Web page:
Many BJP-ruled states, including Gujarat, Madhya Pradesh, Haryana, Rajasthan and Jharkhand had in 2015 expressed their desire to have their own laws to override the Land Acquisition Act of 2013 to enable them to move fast on infrastructure development. None of these states subsequently went ahead to draft their own laws.

The Article 254(2) states: “Where a law made by the Legislature of a State with respect to one of the matters enumerated in the concurrent List contains any provision repugnant to the provisions of an earlier law made by Parliament or an existing law with respect to that matter, then, the law so made by the Legislature of such State shall, if it has been reserved for the consideration of the President and has received his assent, prevail in that State: Provided that nothing in this clause shall prevent Parliament from enacting at any time any law with respect to the same matter including a law adding to, amending, varying or repealing the law so made by the Legislature of the State.”

Before coming out with the advisory, the Congress held internal consultations with leaders including Abhishek Manu Singhvi, a lawyer, to explore possible legal recourses for farm bills. Singhvi told the party to ask state governments to pass their own farm bills to negate the clauses of the Centre’s legislation.

While there’s is little chance that the bills would be approved by the President, Congress strategists feel such a move by states administered by the party would send a good political signal.

Singhvi also pointed to Jaitley’s legal arguments on the proposed amendments to the UPA-era land bills and said the Congress should highlight what he had said at that time to turn the tables on the NDA. Senior Supreme Court advocate Sanjay Hegde said in the concurrent list. the state legislation operates to the extent that it is not in conflict with the central legislation.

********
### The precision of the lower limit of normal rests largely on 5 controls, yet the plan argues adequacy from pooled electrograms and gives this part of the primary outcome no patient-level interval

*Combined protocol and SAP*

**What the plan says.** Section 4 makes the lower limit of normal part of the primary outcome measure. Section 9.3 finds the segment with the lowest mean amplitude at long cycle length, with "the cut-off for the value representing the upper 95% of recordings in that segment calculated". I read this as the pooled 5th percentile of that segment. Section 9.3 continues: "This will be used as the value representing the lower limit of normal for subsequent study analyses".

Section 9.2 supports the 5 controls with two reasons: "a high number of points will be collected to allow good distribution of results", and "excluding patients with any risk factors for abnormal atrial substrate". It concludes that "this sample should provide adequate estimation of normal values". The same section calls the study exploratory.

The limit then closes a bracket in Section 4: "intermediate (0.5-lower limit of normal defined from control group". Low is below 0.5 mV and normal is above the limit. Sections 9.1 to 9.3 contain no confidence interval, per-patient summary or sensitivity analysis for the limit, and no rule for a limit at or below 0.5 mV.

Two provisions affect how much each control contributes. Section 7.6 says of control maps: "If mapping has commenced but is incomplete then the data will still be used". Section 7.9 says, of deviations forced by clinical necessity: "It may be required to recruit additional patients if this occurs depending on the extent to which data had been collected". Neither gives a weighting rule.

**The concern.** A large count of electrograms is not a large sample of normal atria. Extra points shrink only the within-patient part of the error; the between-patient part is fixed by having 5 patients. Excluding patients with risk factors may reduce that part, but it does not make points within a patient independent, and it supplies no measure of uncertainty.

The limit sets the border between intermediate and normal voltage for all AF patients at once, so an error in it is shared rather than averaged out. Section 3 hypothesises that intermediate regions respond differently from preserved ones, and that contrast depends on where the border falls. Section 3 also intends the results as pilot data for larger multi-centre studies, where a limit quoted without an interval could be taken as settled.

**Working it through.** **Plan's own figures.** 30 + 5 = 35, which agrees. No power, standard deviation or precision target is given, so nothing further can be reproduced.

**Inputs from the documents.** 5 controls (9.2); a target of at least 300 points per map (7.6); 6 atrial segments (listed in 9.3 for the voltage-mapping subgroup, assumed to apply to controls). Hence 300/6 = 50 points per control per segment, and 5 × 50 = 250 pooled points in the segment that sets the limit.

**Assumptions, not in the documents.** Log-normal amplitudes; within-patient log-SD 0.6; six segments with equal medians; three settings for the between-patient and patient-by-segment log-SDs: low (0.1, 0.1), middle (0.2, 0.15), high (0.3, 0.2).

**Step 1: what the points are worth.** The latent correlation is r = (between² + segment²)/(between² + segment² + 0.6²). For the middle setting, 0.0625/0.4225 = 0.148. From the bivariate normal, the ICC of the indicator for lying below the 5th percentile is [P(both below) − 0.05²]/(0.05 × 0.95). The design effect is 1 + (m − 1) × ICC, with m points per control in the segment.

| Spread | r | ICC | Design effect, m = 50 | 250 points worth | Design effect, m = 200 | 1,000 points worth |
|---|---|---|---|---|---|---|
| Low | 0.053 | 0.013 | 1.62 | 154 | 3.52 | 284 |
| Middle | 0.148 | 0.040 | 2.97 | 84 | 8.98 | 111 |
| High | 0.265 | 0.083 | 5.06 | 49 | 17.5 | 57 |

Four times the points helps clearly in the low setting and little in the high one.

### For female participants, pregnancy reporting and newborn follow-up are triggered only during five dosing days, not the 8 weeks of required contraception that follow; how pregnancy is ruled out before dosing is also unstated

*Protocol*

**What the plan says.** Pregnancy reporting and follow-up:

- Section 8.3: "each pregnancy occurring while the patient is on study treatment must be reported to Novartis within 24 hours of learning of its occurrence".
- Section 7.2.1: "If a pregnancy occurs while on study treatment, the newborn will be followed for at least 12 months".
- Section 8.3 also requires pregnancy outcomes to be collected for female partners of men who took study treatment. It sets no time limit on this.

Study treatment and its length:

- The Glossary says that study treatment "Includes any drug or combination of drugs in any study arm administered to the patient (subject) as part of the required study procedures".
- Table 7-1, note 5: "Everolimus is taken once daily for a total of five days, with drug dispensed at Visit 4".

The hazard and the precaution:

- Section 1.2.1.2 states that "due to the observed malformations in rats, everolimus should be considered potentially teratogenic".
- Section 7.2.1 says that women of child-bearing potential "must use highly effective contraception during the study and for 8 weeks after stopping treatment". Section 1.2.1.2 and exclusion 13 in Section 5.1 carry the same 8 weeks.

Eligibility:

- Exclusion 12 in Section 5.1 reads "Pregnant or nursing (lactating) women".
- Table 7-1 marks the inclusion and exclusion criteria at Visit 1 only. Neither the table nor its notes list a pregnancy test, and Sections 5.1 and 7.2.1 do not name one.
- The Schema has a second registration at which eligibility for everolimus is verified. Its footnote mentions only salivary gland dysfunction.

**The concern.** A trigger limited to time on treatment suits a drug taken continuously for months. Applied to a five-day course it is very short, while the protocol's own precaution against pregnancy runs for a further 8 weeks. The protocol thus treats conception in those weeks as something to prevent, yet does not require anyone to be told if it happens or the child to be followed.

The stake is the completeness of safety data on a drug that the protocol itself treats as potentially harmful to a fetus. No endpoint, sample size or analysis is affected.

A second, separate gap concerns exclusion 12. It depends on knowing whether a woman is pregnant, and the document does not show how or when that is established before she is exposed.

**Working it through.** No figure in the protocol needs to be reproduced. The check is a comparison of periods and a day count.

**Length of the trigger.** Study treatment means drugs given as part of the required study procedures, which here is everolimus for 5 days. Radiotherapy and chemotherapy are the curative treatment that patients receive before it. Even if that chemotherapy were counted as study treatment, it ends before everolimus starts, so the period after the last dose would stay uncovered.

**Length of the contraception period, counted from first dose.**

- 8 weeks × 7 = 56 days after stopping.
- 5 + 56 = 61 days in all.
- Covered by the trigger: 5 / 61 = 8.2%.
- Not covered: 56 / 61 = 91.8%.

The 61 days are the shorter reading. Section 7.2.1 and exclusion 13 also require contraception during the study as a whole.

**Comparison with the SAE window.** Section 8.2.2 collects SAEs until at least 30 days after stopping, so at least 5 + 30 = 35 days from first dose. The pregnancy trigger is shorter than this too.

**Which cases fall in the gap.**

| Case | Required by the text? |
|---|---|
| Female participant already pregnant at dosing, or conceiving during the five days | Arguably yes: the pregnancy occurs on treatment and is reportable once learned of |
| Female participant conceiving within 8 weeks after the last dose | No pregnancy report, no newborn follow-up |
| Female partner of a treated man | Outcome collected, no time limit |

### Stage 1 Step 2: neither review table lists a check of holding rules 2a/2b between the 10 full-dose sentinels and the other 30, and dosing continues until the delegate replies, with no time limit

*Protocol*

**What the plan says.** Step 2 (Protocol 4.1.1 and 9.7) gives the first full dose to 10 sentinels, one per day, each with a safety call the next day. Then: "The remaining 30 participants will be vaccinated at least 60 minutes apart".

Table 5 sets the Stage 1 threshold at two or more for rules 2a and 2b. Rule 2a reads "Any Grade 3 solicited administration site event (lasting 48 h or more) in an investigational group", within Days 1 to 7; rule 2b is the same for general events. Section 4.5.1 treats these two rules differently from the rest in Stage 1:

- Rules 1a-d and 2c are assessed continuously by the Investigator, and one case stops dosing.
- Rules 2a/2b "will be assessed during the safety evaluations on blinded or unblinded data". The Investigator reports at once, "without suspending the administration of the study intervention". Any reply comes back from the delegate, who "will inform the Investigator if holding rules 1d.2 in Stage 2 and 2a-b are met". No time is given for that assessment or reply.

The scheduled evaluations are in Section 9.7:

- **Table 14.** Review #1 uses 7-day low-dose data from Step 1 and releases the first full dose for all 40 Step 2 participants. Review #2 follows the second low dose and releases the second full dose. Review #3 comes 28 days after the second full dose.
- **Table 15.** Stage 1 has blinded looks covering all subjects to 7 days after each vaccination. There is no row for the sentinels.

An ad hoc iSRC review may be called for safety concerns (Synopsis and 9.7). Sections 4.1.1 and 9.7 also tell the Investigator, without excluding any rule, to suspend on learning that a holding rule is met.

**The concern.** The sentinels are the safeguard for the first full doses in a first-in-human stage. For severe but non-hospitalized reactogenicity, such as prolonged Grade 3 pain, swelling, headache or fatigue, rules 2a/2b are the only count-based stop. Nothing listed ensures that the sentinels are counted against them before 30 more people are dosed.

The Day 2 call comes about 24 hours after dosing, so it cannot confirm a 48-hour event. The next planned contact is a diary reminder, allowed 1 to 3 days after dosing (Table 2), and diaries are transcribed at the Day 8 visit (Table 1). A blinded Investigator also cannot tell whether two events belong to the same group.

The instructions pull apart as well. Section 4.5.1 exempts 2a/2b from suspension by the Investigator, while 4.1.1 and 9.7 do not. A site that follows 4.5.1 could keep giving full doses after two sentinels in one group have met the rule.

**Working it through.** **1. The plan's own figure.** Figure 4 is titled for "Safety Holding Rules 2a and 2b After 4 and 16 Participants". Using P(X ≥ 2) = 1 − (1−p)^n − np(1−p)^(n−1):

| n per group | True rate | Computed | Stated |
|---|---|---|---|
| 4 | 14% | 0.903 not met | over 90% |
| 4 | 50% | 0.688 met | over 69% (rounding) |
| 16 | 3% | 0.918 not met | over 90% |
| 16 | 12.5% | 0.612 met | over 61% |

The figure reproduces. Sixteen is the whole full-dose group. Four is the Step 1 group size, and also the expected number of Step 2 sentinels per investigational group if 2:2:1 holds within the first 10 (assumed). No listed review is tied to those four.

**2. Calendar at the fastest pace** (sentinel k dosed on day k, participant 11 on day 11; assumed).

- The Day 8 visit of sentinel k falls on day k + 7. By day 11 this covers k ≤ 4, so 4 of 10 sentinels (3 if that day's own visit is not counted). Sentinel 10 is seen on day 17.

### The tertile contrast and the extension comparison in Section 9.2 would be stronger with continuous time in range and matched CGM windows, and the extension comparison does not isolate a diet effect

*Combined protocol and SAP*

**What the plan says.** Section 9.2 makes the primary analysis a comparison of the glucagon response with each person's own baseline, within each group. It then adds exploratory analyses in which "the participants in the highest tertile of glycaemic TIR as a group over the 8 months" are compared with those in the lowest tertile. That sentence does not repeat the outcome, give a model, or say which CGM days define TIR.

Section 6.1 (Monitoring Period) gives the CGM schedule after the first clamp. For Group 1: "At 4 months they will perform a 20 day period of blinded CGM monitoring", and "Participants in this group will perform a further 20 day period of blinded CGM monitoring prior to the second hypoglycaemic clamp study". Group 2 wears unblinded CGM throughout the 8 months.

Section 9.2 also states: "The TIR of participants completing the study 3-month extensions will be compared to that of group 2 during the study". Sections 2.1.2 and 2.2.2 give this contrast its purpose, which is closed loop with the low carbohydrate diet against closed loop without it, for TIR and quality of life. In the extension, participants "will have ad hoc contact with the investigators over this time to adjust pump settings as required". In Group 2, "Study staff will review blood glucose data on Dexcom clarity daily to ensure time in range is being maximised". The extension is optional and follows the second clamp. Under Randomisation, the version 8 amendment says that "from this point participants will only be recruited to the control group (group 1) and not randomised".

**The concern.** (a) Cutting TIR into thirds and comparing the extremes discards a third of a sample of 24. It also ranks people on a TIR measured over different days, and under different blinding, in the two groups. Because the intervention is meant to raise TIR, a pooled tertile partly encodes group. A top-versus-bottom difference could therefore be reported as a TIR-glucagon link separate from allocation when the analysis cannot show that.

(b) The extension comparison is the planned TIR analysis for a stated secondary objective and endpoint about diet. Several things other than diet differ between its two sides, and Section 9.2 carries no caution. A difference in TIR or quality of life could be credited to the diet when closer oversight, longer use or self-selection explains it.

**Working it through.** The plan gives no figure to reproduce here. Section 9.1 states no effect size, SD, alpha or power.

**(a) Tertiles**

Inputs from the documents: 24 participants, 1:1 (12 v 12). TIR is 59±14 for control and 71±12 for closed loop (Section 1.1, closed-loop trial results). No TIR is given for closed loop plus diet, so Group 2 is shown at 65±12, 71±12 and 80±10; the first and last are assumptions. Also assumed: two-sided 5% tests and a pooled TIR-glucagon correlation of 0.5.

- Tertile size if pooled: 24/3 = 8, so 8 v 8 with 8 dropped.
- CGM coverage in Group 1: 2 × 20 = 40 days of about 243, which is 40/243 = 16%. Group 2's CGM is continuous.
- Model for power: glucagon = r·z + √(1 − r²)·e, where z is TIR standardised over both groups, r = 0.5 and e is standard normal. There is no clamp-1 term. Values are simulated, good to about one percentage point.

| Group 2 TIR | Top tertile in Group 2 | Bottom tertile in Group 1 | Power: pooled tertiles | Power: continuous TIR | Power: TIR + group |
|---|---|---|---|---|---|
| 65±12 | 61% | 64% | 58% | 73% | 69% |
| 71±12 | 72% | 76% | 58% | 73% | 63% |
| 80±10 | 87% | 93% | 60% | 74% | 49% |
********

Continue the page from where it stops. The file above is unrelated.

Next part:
“The possibility exists where there is both a state and a central legislation. But when it comes to the question of prevailing, the central legislation prevails. At times, the very presence of a central legislation can negate the state’s ability to legislate. In the concurrent list, both Centre and state have competence to legislate but in the event of any ambiguity or overlap, the Centre prevails,” he added.

BJP’s national spokesperson Gopal Krishna Agarwal said the APMC act and the local mandis are already within the domain of the state laws under the Constitution, and the Centre has no power to repeal them. “They will continue as it is. So, what law does Soniaji wants to pass is not clear. Secondly, MSP is declared by the Centre every year on different commodities on the recommendations of the CACP, (which has representatives from the farmer’s community) as an administrative order, Central government has already announced MSP for the current year, in parliament,” he said. He said the procurement has to be done by respective state governments through the local mandis, so the ball for procurement is already in the court of the states.